PostgreSQL has aggregate functions called bool_and and bool_or which it's had for as far back as I can remember.
What do they do? given rows of premises (things that resolve to booleans), bool_and will return true if all of the premises are true. Similarly bool_or
will return true if any of the premises in the set of rows is true. What if however your boolean expressions are not in rows, but instead passed in
as a sequence of arbitrary statements of questionable fact. We want a function like bool_or or bool_and that takes an arbitrary number of boolean arguments. Are there functions
that fit the bill. Indeed there are, but they don't scream out and say I work with booleans because they fit into a class of function we
discussed in The wonders of Any Element and that also happen to be variadic functions.
These are none other than
greatest and least and they are old timer functions that you can find in most versions of PostgreSQL. We'll demonstrate how to use
all 4 with booleans in this article. It must be said that greatest and least are much more useful when applied to other data types like dates
and numbers, but we were amused at the parallel with booleans.
Side note: we've started to write our book on PostgreSQL that will be published by O'Reilly. We hope to finish this book within the next 5-7 months but have preliminary e-Book drafts before then for early purchasers to scan.
The focus of the book will be PostgreSQL 9.1 with some highlights the upcoming PostgreSQL 9.2. Of course oldie but goodie topics are in the book too. It's a thrill to be writing again.
If I could name a number one feature I love most about PostgreSQL, it's the table inheritance feature which we described in How to Inherit and Uninherit. A lot of people use it for table partitioning using CONSTRAINT EXCLUSION. Aside from that, in combination with PostgreSQL schema search_path (customizable by user and/or database) it makes for a very flexible abstraction tool. For example, for many of our web apps that service many departments where each department/client wants to keep a high level of autonomy, we have a schema set aside for each
that inherits from a master template schema. Each department site uses a different set of accounts with the primary schema being that of the department/client so that they are hitting their own tables.
Inheritance allows us to keep data separate,do roll-up reports if we need to, use the same application front-end, and yet allows us the ability to add new columns in just one place (the master template schema). It is more flexible than other approaches because for example we may have a city organization that need to share tables, like for example a system loaded list of funding source shared across the agency. We can set aside these shared tables in a separate schema visible to all or have some have their own copy they can change if they don't want to use the shared one.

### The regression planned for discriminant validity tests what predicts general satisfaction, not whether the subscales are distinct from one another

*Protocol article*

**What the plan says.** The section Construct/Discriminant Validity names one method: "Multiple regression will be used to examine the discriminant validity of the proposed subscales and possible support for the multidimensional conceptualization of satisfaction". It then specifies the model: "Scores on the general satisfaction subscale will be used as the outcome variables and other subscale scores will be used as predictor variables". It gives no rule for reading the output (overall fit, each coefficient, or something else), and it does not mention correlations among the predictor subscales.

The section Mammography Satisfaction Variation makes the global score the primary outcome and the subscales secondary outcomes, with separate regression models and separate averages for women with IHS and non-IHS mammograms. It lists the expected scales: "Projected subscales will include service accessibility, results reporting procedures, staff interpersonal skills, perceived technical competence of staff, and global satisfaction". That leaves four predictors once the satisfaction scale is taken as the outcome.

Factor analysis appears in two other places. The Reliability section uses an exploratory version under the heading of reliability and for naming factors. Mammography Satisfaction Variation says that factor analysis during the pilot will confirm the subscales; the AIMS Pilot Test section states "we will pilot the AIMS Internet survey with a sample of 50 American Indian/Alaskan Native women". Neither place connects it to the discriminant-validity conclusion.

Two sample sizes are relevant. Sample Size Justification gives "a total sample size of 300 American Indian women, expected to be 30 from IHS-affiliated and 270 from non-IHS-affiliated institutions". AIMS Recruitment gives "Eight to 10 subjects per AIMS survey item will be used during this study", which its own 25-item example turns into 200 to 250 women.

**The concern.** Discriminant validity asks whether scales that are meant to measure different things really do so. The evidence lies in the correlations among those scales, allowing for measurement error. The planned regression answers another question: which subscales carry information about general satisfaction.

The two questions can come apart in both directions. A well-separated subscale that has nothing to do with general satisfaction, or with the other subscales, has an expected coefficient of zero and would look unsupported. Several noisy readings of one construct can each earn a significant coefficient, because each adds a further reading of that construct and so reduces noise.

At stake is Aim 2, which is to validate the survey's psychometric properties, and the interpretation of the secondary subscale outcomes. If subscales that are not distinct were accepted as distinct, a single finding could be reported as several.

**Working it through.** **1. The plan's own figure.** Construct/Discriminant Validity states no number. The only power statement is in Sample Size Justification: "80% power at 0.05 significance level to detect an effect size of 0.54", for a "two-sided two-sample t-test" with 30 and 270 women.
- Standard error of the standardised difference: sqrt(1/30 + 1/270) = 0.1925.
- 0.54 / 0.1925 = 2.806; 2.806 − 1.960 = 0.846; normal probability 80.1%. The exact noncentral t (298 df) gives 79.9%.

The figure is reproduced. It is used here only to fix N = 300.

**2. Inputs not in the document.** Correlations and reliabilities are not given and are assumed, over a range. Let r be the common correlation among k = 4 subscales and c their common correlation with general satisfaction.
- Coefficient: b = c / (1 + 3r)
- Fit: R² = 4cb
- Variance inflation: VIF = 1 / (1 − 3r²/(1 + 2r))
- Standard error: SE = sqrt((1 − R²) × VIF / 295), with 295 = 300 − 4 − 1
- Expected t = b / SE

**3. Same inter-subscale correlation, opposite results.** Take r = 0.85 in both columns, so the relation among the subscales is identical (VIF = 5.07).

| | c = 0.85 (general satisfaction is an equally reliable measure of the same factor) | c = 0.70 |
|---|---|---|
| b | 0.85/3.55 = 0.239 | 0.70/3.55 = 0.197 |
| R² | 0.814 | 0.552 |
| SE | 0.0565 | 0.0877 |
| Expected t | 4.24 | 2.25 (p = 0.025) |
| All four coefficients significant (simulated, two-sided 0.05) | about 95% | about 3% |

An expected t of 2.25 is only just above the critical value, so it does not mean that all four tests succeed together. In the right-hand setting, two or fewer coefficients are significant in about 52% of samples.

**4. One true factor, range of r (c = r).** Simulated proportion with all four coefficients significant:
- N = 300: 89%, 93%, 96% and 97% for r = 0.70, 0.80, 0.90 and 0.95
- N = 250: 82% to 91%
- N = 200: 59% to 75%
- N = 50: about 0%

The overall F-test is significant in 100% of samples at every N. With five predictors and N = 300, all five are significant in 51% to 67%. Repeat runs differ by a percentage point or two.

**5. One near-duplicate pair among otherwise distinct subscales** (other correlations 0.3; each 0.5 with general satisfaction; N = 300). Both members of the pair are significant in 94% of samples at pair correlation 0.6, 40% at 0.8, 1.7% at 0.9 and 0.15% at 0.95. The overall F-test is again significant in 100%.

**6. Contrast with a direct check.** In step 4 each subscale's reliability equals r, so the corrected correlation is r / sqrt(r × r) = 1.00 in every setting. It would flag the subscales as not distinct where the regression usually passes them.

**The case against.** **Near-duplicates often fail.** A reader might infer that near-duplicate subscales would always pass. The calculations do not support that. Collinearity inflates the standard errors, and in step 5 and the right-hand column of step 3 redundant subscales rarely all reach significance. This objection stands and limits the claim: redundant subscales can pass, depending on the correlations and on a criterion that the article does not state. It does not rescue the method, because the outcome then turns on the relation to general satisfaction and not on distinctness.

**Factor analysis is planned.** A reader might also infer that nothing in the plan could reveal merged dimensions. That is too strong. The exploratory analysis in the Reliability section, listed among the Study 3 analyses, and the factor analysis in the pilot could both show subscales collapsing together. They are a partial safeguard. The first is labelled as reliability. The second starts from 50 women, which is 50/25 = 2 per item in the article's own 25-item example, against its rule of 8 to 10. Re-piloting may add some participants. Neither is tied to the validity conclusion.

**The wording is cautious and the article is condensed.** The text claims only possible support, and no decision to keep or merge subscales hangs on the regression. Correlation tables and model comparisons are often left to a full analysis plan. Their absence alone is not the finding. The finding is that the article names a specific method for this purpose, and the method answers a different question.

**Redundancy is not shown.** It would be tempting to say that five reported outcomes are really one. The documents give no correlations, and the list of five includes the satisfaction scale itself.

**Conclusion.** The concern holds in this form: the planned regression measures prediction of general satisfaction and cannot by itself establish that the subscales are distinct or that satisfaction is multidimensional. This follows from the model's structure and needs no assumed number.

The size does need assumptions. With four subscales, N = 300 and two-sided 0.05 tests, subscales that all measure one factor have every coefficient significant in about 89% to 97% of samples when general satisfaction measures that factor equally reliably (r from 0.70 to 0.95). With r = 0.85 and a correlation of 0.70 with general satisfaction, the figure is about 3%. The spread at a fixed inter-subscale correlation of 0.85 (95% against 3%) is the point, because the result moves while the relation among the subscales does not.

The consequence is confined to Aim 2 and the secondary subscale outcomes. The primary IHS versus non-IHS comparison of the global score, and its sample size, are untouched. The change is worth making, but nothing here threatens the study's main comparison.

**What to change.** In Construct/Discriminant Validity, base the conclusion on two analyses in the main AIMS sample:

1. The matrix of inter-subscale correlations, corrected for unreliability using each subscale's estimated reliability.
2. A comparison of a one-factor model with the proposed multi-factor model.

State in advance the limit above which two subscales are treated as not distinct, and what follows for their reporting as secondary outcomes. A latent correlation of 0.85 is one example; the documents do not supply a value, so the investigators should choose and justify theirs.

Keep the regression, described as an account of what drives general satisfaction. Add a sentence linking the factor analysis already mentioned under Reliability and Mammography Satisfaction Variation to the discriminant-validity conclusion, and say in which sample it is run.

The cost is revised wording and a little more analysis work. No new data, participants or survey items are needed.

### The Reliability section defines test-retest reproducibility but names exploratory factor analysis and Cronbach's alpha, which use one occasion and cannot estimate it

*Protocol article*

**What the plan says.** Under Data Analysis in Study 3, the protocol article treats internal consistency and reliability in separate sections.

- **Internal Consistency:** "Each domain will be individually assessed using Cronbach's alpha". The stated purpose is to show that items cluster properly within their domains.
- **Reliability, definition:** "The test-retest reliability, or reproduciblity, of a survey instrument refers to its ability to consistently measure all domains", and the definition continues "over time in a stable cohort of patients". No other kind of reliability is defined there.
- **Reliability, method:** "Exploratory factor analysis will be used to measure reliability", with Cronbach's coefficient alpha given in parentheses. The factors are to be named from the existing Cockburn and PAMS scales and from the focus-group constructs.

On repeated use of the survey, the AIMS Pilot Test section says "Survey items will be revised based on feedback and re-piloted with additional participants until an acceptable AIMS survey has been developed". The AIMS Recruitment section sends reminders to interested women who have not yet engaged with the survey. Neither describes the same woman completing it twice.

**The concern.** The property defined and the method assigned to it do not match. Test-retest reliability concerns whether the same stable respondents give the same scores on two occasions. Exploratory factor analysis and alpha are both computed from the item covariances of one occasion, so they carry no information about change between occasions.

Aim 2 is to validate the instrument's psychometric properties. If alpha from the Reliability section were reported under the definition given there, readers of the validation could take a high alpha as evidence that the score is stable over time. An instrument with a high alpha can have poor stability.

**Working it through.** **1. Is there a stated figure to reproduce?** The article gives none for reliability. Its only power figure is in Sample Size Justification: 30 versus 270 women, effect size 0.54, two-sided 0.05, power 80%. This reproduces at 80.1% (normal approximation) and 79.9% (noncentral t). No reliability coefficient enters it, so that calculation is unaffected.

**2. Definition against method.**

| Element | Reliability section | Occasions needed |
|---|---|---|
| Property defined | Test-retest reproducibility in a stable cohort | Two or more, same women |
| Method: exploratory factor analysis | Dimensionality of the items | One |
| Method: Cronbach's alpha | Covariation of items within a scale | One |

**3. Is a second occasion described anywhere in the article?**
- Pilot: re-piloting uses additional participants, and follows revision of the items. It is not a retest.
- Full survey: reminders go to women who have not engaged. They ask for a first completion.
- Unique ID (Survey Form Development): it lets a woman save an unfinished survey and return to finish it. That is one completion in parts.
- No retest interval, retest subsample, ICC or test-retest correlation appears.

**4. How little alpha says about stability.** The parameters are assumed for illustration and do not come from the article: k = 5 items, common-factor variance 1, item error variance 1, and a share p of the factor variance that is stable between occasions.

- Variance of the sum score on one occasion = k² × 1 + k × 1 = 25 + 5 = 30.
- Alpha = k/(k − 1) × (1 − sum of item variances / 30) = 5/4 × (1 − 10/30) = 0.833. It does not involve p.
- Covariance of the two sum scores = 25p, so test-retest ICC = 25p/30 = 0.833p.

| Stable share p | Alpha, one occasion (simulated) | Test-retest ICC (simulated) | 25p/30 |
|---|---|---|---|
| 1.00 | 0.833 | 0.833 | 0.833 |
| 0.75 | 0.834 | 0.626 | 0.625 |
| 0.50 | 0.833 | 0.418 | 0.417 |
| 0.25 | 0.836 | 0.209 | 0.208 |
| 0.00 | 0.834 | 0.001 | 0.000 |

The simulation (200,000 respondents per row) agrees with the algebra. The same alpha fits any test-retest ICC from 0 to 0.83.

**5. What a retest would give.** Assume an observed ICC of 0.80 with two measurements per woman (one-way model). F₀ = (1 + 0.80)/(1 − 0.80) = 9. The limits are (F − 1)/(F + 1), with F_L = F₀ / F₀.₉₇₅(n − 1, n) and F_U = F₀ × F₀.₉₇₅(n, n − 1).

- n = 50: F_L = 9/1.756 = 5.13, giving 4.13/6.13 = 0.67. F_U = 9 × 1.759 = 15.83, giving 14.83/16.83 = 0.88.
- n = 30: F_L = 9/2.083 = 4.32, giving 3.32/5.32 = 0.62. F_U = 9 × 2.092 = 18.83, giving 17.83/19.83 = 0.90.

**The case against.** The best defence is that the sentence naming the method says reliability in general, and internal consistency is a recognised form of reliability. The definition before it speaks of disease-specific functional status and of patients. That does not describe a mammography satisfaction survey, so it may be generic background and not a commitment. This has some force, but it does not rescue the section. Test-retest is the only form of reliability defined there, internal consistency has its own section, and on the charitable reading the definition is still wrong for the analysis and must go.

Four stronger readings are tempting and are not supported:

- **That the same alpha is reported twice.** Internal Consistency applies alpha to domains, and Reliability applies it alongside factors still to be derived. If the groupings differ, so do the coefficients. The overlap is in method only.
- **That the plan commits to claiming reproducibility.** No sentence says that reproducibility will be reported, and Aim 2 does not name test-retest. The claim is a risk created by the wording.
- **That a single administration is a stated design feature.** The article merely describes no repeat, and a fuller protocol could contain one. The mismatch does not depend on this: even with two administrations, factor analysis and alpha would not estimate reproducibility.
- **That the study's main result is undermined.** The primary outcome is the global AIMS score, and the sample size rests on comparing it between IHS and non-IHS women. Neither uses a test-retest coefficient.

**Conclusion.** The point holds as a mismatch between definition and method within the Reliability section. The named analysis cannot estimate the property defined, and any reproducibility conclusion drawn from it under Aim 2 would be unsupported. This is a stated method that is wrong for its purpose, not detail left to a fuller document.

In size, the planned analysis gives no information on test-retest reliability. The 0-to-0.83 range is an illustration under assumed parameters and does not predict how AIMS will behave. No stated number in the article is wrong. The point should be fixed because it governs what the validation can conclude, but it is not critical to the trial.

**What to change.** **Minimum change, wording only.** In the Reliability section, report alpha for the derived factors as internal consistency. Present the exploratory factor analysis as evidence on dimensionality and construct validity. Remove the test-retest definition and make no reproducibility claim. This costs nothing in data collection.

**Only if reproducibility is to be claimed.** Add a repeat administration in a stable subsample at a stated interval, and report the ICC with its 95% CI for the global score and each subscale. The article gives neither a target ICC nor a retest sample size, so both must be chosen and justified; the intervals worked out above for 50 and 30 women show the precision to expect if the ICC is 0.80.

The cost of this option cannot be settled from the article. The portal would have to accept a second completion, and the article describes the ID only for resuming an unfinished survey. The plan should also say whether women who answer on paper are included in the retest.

Every once in a while, we find ourselves needing to query the whole hierarchy and needing to know which table the results of the query are coming from. To help
solve that issue, we employ the use of the system column tableoid which all user tables have. The tableoid is the the object id of a table. PostgreSQL has many system columns that you have to explicitly select
and can't be accessed with a SELECT * with the tableoid being one of them. These are: tableoid, cmax,cmin, xmin,xmax,ctid which are all described in System Columns. The PostgreSQL docs on inheritance have examples of using it, but we thought it worthwile to repeat the exercise since it's not that common knowledge and is unique enough feature of PostgreSQL that others coming from other relational databases, may miss the treat. I've often demonstrated
it to non-PostgreSQL users who use for example SQL Server or MySQL, and they literally fall out of their chair when I show the feature to them and its endless possibilities.
PostgreSQL has this interesting placeholder called anyelement which it has had for a long time and its complement anyarray. They are used when you want to define a function that can handle many types arguments or can output many types of outputs. They are particularly useful for defining aggregates, which we demonstrated in
Who's on First and Who's on Last and several other aggregate articles.
Anyelement / anyarray can be used just as conveniently in other functions. The main gotcha is that when you pass in the first anyelement/anyarray all subsequent anyelement / anyarray must match the same data type as the first anyelement / anyarray.